In light of questions surrounding the recent lottery for affordable homesites at Nab’s Corner, the Chilmark housing committee has begun the process of revising the town’s homesite guidelines. Last week, the committee outlined some of the issues it plans to investigate this winter. Fourteen applicants had been approved by the committee and entered into the Nab’s Corner lottery that took place Dec. 5. Prior to the lottery, the selectmen denied two separate appeals from applicants, but agreed that the homesite guidelines, last amended in 2007, should be clarified. The four one-acre lots were awarded to town residents who had been given preference for having lived or worked in Chilmark, or having volunteered in the town’s public service sector, for at least five years.

One point of discussion was whether to maintain the current limitation on the resale value of houses built on an affordable homesite.

“To me the real issue is, can we keep this unit in the affordability pool so the next person can afford it,” said committee member Andy Goldman.

Chairman Jim Feiner said the guidelines should not allow homesite owners to sell their houses to the highest bidder on the free market. “So we don’t want to create a secondary real estate market, either,” he said.

Another concern was the absence of an upper limit for what someone may spend on a new house. Michelle Leonardi worried that houses that were expensive to build might not be affordable later on. Mr. Feiner said the committee should encourage applicants to build more cheaply to begin with.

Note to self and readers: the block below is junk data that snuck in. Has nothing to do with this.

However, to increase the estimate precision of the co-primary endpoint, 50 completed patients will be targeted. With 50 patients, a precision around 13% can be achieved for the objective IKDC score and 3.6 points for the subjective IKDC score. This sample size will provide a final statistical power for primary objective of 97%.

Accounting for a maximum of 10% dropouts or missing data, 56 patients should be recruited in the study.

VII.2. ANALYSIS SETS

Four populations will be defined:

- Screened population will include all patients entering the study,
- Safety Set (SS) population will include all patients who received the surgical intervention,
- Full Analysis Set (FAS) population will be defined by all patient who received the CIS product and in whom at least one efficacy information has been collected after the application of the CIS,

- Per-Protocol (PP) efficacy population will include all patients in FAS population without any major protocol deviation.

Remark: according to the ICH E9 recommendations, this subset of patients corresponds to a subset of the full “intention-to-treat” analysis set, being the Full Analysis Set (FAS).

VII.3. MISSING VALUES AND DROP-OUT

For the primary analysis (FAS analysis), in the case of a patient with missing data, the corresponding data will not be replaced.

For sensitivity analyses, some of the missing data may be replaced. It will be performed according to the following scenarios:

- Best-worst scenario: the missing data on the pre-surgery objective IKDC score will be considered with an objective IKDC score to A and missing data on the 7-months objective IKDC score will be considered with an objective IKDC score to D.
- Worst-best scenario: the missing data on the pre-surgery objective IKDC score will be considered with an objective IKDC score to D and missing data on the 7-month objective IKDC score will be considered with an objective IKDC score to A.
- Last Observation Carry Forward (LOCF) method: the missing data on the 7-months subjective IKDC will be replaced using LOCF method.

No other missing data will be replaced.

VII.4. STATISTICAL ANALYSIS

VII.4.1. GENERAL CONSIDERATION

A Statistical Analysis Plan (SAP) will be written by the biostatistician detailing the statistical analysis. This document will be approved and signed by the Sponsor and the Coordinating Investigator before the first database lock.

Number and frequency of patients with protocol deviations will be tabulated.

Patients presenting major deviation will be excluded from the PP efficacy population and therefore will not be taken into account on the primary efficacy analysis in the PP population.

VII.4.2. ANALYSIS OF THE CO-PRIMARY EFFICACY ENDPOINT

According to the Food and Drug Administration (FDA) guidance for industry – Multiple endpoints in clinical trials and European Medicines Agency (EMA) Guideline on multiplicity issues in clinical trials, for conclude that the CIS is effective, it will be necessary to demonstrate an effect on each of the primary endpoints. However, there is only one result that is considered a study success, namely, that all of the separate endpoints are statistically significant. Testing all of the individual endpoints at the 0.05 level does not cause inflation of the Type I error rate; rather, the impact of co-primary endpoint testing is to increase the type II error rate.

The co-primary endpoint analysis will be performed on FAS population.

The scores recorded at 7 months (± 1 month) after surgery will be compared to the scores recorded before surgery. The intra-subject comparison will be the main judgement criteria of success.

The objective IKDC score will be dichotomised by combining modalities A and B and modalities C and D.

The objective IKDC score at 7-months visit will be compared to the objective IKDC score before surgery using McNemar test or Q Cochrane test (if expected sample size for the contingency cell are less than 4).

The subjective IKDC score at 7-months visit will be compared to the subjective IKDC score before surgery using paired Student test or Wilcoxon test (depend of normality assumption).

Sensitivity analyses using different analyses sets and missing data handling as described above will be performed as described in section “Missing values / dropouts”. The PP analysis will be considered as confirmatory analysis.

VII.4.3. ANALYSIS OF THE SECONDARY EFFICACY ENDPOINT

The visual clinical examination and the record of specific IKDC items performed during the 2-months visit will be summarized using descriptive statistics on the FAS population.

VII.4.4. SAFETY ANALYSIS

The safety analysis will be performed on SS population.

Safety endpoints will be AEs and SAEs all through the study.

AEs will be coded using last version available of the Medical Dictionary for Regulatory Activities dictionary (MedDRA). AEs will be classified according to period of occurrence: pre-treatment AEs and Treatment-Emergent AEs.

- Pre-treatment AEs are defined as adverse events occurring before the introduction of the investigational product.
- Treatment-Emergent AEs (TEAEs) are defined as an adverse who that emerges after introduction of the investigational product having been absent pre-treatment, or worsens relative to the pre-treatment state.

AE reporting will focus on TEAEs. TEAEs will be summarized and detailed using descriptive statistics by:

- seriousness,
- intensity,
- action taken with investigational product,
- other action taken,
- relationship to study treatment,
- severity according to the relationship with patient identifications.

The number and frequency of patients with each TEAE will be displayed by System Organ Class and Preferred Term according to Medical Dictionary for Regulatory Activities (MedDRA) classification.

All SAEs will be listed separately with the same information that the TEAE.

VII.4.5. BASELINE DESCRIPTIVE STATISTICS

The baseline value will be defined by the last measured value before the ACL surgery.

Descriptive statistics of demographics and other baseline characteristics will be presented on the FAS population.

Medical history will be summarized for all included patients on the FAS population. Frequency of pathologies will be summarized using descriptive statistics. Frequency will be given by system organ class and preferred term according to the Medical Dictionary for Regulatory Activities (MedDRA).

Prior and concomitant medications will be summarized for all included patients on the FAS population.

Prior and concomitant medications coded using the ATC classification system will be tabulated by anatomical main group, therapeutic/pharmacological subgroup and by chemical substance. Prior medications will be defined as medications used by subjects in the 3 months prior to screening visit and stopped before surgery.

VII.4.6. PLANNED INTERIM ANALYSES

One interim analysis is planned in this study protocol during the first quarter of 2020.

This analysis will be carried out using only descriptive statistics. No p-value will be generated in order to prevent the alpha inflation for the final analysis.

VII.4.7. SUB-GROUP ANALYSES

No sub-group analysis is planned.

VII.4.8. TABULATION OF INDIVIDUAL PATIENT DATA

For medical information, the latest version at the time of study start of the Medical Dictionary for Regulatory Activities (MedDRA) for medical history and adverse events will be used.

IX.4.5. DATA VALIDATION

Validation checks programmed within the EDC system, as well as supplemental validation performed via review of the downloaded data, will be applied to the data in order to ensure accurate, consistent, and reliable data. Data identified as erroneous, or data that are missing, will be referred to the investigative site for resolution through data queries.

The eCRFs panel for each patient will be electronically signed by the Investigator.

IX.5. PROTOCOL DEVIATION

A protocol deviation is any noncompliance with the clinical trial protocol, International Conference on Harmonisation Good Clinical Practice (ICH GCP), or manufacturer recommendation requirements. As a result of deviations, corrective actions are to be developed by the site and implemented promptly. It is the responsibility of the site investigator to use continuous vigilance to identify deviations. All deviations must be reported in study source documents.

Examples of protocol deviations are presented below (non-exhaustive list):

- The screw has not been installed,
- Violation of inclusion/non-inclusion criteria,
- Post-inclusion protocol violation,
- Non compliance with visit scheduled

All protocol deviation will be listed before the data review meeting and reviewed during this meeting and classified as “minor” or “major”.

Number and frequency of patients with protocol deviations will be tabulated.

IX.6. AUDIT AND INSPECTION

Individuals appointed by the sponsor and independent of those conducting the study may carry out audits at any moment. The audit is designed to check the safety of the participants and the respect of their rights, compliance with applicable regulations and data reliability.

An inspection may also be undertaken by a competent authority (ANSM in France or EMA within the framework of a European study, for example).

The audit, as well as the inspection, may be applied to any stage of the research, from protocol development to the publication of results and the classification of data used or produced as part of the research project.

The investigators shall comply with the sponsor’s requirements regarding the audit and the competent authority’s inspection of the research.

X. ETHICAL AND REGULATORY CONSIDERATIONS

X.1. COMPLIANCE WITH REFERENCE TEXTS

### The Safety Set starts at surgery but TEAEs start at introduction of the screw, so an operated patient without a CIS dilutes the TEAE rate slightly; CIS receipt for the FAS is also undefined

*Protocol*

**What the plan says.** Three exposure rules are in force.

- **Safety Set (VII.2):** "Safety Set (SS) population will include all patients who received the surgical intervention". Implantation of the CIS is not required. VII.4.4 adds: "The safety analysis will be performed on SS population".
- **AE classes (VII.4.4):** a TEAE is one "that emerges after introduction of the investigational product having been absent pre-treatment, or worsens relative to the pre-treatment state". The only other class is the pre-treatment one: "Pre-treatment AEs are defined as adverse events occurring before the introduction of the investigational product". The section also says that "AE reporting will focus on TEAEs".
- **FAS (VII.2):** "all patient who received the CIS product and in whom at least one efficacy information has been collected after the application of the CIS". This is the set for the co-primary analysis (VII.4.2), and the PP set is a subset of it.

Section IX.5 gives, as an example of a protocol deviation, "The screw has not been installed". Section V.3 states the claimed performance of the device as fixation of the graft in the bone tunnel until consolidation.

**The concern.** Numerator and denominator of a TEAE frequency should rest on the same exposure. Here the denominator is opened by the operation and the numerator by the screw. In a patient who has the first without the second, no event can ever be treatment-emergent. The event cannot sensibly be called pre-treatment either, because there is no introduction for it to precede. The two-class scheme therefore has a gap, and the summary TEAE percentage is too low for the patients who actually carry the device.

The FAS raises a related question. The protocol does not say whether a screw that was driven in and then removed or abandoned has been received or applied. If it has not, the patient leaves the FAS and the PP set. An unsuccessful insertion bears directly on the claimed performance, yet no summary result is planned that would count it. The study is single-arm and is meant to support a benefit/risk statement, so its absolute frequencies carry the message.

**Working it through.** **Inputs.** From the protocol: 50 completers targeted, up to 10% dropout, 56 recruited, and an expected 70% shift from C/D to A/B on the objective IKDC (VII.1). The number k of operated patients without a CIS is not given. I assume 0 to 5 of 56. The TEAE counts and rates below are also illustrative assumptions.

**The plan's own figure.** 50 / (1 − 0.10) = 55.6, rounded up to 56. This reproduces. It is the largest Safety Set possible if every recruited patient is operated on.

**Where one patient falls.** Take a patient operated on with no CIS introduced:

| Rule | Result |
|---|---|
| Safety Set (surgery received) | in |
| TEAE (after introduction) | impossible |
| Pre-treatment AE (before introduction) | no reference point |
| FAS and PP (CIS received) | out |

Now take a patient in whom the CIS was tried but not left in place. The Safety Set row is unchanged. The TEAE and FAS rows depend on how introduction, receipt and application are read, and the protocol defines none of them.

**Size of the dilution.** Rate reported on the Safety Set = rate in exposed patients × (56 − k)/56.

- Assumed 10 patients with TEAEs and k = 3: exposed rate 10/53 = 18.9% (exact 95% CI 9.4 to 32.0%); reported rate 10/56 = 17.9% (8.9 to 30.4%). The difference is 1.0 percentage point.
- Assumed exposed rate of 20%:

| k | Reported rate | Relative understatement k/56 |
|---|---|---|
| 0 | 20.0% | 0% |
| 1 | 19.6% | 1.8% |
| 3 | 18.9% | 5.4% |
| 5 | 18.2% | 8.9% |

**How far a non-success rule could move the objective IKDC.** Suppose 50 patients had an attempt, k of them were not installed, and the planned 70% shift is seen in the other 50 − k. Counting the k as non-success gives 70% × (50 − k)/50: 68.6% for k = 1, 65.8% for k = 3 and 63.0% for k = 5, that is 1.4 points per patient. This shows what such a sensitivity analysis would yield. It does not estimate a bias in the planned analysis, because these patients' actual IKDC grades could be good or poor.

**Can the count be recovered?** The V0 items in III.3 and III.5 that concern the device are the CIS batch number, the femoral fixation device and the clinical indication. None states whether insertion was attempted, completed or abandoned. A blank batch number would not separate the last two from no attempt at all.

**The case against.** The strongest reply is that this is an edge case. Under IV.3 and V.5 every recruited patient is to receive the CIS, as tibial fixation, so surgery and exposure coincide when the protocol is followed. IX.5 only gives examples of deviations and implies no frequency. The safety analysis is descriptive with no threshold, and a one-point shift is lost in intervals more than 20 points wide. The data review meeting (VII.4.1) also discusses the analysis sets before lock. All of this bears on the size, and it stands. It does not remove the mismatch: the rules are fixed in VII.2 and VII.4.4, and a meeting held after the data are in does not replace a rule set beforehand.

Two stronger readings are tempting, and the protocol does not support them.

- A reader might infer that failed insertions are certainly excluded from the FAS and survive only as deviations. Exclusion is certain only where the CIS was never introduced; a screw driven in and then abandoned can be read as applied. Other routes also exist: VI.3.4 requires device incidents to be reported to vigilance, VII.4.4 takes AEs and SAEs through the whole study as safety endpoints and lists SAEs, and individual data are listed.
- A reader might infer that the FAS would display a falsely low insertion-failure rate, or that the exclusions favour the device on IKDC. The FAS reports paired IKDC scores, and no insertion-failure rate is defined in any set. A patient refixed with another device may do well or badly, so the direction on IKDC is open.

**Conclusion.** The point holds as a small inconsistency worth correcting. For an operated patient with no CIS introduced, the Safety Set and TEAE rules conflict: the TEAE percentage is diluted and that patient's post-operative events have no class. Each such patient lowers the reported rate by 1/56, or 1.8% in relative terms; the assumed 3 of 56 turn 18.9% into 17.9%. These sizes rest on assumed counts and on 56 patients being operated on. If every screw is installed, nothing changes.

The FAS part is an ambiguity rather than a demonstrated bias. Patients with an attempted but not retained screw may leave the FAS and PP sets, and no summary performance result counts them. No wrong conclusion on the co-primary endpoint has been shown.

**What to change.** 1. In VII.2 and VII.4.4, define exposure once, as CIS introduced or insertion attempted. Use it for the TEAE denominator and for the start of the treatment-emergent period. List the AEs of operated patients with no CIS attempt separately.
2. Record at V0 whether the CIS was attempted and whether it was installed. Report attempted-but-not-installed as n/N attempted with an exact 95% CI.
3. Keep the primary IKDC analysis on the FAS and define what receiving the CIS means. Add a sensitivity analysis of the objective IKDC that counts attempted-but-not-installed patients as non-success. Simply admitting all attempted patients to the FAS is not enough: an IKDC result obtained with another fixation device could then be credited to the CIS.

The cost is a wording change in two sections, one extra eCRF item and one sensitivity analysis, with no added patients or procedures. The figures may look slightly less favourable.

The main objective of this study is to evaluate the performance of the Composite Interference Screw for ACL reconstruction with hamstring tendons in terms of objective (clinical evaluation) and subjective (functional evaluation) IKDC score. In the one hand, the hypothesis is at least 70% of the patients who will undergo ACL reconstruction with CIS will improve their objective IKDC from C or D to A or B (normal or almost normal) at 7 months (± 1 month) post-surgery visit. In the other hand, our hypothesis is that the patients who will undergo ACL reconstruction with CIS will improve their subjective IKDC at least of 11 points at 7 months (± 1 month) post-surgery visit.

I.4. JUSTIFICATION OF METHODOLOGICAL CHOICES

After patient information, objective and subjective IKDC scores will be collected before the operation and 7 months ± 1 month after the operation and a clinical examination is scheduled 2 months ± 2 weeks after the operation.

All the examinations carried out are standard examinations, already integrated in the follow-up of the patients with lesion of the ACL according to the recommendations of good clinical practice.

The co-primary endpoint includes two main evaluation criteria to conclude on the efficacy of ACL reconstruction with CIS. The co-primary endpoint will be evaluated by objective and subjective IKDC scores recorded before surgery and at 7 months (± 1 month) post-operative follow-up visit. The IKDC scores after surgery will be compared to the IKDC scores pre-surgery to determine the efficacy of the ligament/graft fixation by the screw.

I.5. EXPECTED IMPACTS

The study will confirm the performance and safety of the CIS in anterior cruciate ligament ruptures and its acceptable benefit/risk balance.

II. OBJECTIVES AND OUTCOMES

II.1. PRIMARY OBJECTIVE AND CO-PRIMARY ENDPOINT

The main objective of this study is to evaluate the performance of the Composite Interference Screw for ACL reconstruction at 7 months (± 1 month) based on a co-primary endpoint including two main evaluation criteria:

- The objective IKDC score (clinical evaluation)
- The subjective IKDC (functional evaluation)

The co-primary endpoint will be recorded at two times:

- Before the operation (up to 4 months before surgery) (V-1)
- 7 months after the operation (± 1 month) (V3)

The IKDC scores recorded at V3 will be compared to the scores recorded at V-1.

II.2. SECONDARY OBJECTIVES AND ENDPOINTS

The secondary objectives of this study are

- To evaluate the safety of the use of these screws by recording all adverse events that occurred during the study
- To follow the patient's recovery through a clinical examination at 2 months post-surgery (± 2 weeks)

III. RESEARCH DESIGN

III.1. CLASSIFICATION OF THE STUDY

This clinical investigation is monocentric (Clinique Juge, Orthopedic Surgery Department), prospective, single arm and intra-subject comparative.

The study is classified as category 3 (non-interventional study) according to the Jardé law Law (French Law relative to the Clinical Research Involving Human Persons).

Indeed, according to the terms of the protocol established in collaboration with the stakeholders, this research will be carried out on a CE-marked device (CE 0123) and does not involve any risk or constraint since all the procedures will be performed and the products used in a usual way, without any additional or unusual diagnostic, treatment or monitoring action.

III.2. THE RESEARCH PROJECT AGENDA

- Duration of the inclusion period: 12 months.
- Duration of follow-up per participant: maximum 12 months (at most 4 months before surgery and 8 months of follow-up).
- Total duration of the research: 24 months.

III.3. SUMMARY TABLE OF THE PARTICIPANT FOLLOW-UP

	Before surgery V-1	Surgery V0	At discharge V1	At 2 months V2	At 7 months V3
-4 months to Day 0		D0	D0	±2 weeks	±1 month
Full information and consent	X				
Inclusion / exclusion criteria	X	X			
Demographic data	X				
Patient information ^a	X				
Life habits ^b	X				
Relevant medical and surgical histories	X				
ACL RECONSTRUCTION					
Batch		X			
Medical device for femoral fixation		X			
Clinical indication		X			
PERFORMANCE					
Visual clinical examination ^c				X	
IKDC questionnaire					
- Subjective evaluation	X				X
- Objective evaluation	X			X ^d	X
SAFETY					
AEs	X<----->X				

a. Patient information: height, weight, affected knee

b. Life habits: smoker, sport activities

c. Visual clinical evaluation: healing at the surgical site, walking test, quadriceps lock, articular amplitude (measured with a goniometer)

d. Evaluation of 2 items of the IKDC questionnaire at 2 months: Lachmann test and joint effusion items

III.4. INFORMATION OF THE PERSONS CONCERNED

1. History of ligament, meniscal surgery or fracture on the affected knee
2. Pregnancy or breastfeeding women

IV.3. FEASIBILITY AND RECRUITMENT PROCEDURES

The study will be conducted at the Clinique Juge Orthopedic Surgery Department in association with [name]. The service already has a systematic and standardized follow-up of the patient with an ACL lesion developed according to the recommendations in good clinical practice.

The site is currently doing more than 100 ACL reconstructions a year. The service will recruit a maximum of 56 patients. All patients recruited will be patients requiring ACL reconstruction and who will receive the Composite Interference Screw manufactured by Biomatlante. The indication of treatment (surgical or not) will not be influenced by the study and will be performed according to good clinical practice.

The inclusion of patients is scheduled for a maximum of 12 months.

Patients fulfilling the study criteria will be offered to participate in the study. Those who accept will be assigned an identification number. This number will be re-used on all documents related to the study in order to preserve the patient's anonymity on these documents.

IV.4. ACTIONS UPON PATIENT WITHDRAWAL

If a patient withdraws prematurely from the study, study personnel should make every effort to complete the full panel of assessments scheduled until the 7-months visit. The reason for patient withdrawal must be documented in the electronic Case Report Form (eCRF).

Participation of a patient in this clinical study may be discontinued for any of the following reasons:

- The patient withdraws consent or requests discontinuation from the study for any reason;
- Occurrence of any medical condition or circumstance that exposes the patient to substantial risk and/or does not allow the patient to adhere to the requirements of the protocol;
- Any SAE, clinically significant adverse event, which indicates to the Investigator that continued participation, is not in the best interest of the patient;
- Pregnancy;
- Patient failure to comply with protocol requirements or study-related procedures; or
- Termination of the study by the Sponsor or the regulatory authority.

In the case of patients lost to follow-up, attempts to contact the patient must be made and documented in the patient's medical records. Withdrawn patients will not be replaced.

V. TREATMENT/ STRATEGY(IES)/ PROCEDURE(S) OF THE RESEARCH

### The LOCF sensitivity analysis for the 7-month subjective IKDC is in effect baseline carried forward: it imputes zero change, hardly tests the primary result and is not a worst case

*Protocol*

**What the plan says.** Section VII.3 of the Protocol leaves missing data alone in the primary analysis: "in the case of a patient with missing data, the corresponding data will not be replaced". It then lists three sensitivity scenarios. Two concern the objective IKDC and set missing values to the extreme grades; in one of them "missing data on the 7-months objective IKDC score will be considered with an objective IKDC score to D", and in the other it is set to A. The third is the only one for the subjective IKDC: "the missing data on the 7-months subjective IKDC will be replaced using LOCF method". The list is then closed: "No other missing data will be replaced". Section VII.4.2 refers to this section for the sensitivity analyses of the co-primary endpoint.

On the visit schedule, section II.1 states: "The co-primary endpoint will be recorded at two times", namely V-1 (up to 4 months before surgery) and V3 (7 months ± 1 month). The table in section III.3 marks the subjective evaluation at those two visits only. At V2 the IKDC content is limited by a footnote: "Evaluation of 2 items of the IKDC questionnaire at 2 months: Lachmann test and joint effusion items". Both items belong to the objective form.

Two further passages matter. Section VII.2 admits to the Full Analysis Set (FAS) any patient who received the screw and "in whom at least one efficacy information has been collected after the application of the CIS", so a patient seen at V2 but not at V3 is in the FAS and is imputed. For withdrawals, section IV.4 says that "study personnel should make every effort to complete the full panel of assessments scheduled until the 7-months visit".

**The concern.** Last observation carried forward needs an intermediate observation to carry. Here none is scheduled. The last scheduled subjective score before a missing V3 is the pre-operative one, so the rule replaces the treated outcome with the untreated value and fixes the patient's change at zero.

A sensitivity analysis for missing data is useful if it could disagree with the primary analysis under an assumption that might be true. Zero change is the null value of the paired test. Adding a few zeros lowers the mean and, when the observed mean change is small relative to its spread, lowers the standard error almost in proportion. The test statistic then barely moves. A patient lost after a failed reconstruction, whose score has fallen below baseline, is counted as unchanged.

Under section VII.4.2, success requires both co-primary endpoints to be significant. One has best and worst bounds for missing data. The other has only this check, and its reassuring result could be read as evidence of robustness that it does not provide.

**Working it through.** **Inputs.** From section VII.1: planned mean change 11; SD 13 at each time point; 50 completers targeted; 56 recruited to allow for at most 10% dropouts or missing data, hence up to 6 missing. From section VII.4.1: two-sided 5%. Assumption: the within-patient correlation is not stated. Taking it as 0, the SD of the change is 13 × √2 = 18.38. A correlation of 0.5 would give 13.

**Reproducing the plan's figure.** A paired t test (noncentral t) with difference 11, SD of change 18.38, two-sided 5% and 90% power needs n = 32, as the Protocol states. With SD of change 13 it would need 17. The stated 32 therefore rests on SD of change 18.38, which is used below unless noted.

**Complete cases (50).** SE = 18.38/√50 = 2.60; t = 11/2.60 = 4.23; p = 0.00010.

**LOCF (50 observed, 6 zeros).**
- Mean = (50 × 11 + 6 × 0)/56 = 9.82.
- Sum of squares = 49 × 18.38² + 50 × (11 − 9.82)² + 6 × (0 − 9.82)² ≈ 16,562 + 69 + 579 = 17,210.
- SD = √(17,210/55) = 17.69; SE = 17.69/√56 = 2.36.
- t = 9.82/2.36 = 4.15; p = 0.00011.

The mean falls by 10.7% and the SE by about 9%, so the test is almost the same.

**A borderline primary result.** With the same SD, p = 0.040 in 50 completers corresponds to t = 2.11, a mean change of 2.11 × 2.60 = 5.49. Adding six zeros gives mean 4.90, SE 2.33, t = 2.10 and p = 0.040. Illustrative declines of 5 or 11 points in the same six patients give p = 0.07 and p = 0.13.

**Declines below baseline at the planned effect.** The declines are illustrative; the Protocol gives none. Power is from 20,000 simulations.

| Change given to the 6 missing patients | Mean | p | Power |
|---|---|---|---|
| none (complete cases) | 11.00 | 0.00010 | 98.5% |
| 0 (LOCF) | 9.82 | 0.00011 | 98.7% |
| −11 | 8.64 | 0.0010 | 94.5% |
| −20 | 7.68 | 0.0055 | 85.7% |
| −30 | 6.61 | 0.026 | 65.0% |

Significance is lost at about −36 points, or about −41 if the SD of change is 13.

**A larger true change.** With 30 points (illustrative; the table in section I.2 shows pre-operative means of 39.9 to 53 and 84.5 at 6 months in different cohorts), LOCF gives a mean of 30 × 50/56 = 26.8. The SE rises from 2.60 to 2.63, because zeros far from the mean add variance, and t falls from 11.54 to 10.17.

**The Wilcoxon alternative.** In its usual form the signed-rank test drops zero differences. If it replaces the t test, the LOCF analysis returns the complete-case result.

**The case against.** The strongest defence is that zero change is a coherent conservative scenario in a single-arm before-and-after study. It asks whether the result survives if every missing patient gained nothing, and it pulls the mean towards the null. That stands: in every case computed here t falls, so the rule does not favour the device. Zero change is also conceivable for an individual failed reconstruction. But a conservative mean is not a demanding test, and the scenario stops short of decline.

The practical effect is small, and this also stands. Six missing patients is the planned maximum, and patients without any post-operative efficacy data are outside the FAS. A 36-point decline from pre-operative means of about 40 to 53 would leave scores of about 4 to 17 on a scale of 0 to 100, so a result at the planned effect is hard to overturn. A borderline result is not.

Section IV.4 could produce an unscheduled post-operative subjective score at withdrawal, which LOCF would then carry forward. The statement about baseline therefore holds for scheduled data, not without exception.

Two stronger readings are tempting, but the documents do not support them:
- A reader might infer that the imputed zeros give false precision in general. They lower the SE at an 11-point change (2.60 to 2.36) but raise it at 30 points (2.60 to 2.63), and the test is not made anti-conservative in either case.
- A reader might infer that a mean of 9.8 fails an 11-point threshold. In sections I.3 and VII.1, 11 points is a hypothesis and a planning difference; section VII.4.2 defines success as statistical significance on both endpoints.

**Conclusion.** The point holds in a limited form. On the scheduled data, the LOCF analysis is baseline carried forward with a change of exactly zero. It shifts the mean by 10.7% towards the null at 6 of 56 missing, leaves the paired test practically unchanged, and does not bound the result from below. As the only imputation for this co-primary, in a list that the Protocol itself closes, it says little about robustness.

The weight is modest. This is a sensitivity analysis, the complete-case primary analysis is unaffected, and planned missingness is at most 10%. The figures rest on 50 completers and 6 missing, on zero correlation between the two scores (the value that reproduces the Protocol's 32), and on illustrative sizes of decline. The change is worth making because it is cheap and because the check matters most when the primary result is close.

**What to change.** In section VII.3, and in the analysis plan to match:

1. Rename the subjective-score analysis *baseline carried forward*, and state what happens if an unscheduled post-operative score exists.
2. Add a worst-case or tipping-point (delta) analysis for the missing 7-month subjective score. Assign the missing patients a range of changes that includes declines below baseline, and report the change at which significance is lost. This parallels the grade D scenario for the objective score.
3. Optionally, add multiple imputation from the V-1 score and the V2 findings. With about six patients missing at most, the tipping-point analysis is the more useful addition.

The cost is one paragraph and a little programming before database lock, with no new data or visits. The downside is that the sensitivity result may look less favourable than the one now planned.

The current guidelines state that a property may be sold or transferred only to an eligible purchaser. But the 99-year ground lease for each site says the property may go to a child of the first leaseholder regardless of his or her eligibility.

“I’d say that’s a contradiction,” said Jessica Roddy.

One of the appeals on Dec. 2 dealt with a personal savings threshold, and another with the criteria for receiving Chilmark preference. The selectmen unanimously denied both appeals.

Mr. Goldman believed the criteria for Chilmark preference were clear enough already, but in regard to secondary preference for Martha’s Vineyard residents, he wanted to see a separate category for working on the Vineyard, in addition to the categories for living and volunteering.

“There is no reason for us not to allow people who really want to live here and come every day and work for years and years not to receive a recognition for that,” he said.

Committee members hope to revise the guidelines to better define what constitutes paid and volunteer work. Ann Wallace said that some applicants had more options than others in terms of documenting their experience in Chilmark or on the Vineyard. “We need to help with that to make it legit,” she said. Another issue was how a co-applicant’s experience might affect the primary applicant’s standing.

Ms. Wallace noted that the local housing need covers a range of income levels, and suggested that the committee have a more “philosophical discussion” about who it should be trying to serve. “This is such a skewed economy,” she said. “Who can we serve and serve the best? How can we do it?” She said she believed that setting those basic goals would lead naturally to improvements in the guidelines. “It all is a set of dominos that would tumble into place,” she said.